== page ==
Photo by John MuntOut of the multitude of native plant species found in the wild, you can make a salad, settle an upset stomach, weave a basket, develop a nasty rash, or worse. The leaves of poison ivy, oak, and sumac contain oils that cause skin blisters and rashes, and their smoke can be fatal. Many poisonous native plants are easily mistaken for edible species, so never ingest wild plants unless you are sure of their identity. With research and planning, you can ensure a safe and fun camping experience. If you are camping with young children, carry syrup of Ipecac and the phone number for the nearest poison control center in your First Aid kit.
69. Healing Essential Oils
Antiviral, antibacterial, and anti-parasitic
Photo by Most CraftEssential oils are derived from plants, making them a safe and natural way to treat many ailments. A drop of lavender oil will soothe and disinfect insect bites and headaches. Combine lavender oil with frankincense for sunburn relief. Use peppermint oil to treat rashes from poison oak or ivy or to cool down an overheated body; mix with water in a spray bottle for a cooling mist. Tea tree oil, highly antibacterial and anti-fungal, is ideal for cleaning and disinfecting cuts and scrapes, reducing the inflammation of muscle sprains, and treating parasites such as ringworm or scabies.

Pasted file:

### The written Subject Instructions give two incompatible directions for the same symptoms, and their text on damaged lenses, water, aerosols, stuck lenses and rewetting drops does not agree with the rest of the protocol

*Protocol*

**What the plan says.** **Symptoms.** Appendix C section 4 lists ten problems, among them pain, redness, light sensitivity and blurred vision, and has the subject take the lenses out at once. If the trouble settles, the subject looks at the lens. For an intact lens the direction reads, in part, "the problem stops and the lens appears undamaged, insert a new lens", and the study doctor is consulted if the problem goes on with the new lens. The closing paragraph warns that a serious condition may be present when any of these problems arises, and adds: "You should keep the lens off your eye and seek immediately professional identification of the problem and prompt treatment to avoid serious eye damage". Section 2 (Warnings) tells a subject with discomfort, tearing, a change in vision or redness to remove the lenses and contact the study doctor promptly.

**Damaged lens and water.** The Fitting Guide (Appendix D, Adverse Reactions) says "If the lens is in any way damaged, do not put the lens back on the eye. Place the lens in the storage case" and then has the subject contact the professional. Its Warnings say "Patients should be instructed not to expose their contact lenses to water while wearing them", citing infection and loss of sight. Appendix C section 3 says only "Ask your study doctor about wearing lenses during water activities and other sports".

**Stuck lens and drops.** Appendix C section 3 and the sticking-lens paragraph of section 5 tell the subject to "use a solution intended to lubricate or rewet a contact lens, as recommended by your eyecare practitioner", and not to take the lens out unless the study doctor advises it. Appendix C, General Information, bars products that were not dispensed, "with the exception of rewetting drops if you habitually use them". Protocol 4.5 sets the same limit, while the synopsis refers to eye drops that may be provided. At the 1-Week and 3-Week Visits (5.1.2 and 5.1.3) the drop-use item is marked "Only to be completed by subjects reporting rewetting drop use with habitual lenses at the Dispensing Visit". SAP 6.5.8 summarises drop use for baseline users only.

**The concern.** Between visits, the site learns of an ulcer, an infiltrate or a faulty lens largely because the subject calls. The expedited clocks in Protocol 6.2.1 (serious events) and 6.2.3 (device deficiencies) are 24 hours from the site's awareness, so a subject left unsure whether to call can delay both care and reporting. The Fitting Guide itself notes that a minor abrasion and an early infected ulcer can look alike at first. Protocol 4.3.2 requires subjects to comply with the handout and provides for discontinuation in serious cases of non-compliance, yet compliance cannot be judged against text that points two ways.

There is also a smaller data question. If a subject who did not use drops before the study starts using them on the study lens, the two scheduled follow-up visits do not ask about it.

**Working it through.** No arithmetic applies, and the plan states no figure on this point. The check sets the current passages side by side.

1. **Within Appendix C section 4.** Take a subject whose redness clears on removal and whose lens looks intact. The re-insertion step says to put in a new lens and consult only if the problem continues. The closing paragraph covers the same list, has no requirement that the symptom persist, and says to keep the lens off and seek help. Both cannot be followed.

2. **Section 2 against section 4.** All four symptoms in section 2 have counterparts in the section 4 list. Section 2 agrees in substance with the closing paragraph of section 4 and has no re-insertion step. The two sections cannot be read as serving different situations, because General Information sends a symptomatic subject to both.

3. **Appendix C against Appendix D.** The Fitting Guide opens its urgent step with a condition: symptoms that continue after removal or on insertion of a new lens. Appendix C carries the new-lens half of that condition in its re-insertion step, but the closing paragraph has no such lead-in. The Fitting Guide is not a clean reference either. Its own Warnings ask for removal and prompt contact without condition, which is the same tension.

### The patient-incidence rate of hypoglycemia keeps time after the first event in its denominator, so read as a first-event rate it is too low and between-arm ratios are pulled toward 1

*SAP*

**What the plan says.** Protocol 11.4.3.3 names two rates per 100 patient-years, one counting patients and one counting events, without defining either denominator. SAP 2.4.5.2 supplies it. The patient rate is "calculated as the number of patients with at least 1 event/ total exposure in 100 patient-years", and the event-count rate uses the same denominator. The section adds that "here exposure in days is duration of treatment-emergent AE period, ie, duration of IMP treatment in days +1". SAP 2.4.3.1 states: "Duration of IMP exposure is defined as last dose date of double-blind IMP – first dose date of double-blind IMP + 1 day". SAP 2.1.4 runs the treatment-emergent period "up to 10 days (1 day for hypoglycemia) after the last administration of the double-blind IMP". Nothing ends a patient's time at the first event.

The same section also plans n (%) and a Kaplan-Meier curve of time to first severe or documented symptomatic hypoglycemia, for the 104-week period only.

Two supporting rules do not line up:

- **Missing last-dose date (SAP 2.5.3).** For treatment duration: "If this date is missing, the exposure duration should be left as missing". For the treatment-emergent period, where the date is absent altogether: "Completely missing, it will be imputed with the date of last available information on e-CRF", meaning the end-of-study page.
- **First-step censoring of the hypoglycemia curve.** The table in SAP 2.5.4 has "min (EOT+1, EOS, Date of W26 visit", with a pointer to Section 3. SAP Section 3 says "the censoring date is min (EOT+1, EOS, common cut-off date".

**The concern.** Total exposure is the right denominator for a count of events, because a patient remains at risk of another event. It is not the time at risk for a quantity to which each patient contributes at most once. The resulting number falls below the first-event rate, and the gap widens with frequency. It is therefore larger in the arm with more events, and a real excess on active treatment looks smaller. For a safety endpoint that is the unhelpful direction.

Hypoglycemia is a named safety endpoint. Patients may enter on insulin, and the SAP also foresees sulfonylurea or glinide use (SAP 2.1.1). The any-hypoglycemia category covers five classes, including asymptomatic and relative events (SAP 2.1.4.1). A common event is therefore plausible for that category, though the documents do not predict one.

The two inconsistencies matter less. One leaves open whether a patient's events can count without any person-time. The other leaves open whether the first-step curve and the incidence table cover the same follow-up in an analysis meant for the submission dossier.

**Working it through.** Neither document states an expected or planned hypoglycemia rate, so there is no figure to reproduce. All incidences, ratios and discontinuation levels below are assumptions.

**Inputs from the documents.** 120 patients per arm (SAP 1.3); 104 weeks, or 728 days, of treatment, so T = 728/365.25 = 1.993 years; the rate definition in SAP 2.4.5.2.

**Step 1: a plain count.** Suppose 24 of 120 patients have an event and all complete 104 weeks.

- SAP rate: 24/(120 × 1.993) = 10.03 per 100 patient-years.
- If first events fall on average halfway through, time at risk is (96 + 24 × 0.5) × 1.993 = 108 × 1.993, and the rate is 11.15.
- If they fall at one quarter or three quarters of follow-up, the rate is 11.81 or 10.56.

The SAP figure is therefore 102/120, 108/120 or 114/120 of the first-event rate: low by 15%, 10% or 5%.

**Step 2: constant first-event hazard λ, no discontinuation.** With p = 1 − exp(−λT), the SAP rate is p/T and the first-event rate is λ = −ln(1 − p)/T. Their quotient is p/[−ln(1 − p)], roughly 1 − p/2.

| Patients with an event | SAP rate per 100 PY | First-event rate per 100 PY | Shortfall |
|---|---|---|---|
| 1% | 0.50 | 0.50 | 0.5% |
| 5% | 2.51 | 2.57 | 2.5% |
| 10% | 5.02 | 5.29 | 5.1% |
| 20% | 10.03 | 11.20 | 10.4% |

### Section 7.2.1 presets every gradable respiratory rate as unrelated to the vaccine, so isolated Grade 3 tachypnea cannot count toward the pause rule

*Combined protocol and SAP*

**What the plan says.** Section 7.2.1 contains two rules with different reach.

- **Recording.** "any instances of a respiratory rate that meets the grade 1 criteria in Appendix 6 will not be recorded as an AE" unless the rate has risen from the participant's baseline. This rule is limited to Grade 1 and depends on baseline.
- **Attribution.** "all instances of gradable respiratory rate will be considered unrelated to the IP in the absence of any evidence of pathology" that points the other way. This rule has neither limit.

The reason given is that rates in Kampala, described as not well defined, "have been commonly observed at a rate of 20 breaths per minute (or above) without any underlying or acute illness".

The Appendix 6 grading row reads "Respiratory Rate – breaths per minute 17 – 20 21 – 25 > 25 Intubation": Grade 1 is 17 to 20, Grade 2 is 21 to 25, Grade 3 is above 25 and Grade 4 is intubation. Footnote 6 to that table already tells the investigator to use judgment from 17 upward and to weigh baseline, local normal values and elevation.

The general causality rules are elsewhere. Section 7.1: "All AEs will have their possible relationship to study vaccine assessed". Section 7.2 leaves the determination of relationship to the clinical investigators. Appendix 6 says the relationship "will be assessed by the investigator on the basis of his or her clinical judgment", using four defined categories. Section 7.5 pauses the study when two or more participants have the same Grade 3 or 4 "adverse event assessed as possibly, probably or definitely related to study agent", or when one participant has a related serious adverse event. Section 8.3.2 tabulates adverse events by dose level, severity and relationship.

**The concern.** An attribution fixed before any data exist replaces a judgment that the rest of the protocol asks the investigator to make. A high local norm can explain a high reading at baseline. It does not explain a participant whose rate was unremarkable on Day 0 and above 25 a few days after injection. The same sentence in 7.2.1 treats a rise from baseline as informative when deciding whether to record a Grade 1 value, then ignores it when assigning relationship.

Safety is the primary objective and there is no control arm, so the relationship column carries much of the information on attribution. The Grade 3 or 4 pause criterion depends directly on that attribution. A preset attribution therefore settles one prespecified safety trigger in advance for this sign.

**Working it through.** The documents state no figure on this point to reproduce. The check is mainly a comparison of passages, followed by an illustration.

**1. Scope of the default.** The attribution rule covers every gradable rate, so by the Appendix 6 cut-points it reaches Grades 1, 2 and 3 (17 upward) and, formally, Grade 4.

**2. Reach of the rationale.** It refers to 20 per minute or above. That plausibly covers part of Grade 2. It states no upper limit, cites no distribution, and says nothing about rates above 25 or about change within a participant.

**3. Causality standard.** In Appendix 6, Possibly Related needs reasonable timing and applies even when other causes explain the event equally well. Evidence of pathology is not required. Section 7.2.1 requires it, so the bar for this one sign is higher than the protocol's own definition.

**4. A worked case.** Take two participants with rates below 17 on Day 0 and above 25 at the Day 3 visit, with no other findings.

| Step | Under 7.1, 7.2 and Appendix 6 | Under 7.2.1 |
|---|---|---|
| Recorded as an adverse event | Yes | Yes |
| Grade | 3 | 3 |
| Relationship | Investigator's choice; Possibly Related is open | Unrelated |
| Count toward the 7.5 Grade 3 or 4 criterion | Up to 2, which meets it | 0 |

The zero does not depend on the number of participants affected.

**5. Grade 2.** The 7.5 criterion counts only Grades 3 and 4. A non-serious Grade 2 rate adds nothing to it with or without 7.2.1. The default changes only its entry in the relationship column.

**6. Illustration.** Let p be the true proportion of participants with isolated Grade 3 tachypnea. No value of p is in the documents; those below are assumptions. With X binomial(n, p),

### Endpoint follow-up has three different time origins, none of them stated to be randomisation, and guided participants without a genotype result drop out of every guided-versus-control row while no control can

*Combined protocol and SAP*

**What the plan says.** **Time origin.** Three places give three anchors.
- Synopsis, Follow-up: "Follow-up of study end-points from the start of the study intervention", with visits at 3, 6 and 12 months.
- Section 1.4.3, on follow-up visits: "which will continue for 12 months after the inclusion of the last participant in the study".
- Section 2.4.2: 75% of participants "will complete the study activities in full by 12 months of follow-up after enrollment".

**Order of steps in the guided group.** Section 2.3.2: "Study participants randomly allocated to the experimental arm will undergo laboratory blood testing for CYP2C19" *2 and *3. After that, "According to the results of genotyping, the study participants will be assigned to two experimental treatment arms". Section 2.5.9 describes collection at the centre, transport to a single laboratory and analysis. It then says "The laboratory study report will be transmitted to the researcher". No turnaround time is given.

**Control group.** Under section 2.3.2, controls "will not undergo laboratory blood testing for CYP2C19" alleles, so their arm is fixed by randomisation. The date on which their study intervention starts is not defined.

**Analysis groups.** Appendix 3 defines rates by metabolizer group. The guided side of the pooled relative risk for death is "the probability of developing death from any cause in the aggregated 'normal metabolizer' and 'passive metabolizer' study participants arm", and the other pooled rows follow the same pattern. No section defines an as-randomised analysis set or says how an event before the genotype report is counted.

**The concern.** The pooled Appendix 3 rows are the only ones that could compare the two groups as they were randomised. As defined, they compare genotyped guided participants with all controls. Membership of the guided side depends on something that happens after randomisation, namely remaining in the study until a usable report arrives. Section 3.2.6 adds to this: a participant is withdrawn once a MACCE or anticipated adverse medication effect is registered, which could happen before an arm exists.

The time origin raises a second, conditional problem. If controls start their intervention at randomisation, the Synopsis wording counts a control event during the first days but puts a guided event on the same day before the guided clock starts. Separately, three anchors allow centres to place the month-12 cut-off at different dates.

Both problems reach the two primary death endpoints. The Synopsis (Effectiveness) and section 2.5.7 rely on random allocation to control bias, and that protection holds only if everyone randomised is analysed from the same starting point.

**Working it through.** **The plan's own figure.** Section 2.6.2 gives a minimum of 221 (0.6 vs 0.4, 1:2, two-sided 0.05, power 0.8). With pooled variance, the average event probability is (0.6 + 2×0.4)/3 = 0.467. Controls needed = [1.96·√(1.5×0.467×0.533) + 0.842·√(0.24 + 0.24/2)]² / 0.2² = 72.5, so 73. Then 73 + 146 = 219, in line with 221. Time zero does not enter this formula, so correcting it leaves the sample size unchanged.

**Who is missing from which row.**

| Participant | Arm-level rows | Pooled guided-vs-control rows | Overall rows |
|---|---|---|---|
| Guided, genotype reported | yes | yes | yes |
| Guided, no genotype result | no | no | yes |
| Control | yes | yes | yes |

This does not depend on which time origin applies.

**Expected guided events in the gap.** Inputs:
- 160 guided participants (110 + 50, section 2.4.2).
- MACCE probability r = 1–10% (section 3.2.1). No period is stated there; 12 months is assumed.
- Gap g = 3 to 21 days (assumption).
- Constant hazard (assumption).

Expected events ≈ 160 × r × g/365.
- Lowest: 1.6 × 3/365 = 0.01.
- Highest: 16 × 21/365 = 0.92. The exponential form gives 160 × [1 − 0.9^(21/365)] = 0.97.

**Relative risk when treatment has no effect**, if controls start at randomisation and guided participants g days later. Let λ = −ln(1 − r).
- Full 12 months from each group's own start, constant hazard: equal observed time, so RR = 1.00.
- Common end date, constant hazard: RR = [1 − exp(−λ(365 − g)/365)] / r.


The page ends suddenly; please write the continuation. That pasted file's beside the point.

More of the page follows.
70. Stay Warm
Photo by F TronchinThe necessity for cold-weather clothing during winter or in a severe climate is obvious, but many don’t realize that that cold injuries and ill effects can occur at much higher temperatures. If the air temperature is likely to dip below 65° Fahrenheit, you need to be prepared to dress warmly – a light jacket, scarf, and hat. For colder situations – think layers, take these in your backpack; thermal underwear, shirt, sweater, jacket, jeans, thermal socks under wool socks, insulated boots, hat, scarf, and gloves. In humid or coastal climates, look for clothing made of quick-drying materials and those that wick moisture away from your body.
How to recognize and treat cold injuries